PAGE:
Researchers at University of Kansas earn grant that would help adolescents with autism meet career goals
The University of Kansas recently announced that researcher Sheida Raley, Ph.D, was awarded a grant to test a new model of education instruction, which is designed to “enhance self-determination in community-based settings for adolescents with autism.”
Raley is both assistant professor of special education and assistant research professor at KU’s Center on Developmental Disabilities.
The grant will allow her to conduct a pilot test of the Self-Determined Learning Model of Instruction-Autism, which has so far helped young people with disabilities solve problems related to developing and completing individual goals. Raley hasn’t yet had a chance to collaborate with adolescents with autism, specifically.
“We only have so much time during the school day, so we need to find a way to deliver these supports and interventions in settings outside of school,” Raley says. “It’s an opportune time to think about how we can use the SDLMI in a community setting to complement what is happening in schools to prepare students for the transition to adulthood, using a participatory research approach in partnership with autistic self-advocates.”
KUCDD received the $40,000 award from the Autism Intervention Research Network on Physical Health, or AIR-P. The organization perpetuates an “interdisciplinary, multi-center research network for scientific collaboration and infrastructure to increase the life expectancy and quality of life for autistic individuals, particularly for underserved and vulnerable populations.”
Raley will partner with Ben Edwards, research aide at KUCDD and co-researcher on the project, and Karrie Shogren, professor of special education and director of KUCDD. Together, Raley and Edwards—with Shogren as project adviser—will try out the SDLMI in community-based settings with 20 adolescents ages 16-21.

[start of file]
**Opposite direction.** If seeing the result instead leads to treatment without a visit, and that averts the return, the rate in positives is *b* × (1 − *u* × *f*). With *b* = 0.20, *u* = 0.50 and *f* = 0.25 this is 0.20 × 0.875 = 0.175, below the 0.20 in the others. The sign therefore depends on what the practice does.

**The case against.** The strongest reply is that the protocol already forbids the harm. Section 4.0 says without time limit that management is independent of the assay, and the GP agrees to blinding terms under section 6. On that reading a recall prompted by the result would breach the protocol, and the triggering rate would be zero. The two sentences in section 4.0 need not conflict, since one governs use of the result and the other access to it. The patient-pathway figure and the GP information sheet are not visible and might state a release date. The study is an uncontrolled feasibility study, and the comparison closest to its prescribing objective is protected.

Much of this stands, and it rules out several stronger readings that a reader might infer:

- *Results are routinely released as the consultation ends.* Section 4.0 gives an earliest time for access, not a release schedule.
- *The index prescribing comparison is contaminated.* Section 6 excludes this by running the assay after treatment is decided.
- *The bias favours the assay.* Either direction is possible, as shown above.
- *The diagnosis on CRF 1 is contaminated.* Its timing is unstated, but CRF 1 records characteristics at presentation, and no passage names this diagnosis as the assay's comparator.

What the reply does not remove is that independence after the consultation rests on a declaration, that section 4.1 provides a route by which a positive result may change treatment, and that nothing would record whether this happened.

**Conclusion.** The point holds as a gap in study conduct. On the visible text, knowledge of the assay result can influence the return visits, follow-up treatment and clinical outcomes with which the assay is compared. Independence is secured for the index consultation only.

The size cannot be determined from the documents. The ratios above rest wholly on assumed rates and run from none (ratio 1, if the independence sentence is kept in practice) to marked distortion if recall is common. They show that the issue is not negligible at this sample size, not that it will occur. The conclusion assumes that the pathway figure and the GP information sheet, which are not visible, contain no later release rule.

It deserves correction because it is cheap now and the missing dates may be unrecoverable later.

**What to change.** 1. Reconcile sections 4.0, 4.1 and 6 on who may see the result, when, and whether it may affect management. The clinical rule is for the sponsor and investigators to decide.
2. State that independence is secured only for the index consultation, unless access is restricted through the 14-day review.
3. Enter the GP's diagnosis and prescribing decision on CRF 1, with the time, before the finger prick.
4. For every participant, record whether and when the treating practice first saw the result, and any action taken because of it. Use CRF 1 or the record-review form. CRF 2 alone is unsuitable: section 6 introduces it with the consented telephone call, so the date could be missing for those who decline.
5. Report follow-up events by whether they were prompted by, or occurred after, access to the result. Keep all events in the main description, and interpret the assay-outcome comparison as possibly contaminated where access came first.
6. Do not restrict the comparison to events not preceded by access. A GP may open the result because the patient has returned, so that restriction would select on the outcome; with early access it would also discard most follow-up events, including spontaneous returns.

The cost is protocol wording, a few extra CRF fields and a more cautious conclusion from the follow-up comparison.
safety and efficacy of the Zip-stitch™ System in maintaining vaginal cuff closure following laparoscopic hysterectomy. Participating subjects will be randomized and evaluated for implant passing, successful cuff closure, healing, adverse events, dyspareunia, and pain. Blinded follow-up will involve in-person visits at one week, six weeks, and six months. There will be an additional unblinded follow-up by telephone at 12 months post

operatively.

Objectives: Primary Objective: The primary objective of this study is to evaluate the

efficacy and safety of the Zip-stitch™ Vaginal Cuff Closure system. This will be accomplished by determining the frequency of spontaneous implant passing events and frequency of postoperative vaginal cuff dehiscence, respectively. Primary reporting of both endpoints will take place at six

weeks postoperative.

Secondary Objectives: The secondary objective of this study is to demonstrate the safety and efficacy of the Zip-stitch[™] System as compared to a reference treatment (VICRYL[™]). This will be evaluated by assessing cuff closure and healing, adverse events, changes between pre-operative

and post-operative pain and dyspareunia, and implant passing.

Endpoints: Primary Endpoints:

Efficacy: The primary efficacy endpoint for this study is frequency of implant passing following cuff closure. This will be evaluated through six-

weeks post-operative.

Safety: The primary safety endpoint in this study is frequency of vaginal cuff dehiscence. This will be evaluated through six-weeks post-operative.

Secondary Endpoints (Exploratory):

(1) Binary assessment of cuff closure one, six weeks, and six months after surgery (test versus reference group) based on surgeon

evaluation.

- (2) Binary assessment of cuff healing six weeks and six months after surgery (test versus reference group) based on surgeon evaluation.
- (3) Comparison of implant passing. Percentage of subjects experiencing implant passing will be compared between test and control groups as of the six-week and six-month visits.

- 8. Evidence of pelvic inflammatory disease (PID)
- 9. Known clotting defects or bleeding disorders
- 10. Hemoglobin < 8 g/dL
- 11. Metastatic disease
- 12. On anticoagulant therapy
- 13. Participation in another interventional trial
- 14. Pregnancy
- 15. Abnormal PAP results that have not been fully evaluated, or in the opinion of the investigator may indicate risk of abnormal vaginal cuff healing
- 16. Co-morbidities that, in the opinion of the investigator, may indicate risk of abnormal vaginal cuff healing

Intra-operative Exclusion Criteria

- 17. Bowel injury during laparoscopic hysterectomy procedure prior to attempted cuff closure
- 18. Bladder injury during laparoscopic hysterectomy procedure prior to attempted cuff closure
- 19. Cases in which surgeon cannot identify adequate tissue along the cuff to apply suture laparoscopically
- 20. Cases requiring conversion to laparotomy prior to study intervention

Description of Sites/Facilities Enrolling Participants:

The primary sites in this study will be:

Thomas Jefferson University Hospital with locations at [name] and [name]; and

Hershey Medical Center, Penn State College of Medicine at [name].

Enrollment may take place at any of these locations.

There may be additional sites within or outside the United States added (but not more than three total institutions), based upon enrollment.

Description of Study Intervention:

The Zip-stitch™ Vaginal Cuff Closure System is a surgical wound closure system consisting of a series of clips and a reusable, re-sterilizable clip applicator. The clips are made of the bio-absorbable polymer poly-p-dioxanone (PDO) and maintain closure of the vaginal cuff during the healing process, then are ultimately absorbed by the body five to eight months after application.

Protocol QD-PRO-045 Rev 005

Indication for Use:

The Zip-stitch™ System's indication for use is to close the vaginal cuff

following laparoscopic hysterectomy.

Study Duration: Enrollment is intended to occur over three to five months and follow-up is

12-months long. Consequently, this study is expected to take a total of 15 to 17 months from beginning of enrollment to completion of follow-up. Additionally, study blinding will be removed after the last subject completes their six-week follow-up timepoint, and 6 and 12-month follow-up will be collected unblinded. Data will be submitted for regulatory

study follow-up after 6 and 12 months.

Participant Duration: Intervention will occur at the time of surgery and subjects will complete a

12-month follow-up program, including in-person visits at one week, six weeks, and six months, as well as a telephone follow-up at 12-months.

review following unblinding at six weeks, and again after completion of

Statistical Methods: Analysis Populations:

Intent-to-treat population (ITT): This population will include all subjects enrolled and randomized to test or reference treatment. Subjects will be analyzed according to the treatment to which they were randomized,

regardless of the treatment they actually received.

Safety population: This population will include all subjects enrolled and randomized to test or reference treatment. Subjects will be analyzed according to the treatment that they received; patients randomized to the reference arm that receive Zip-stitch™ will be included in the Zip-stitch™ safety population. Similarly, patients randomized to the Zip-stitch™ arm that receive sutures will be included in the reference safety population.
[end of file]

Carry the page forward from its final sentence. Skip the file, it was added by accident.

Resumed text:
“Program staff will work with adolescents, who will share their goals and plans with families, and all project activities will be guided by an Autistic Advisory Board,” reads a statement from KUCDD. Trained facilitators will help participants maintain postsecondary education and career objectives, plus focus on community building. They will also work towards sustaining positive physical and mental health practices.
At the end of 13 weeks, students will take stock of what they’ve learned.
The program aims to utilize feedback in a way that can be shared, documented, and improved upon—especially now, since COVID-19 has made it even more difficult for people with disabilities to find specialized education resources. According to right-to-education.org, these individuals face likelier instances of bullying and exclusion from classmates in school, which leads to lower rates of enrollment.
Moreover, says Raley, it’s important for the Self-Determined Learning Model to be tested in a community environment—not just in classrooms.
“We see disparities in the autistic community as a result of a lack of supports and services. Students aren’t graduating and joining integrated, competitive employment or joining their communities at the same rates as their peers,” she says. “It’s not because they’re not capable. It’s because they haven’t been getting the supports they need, and we need to find ways to provide these supports in innovative ways that complement what they are provided in school.”
Raley adds: “It’s all about working toward the overall goal of providing supports for autistic adolescents as they transition to adulthood based on what they want, and enabling community partners and schools to use a cohesive approach to promote self-determination and supporting students in chasing and achieving their education, health, and life goals.”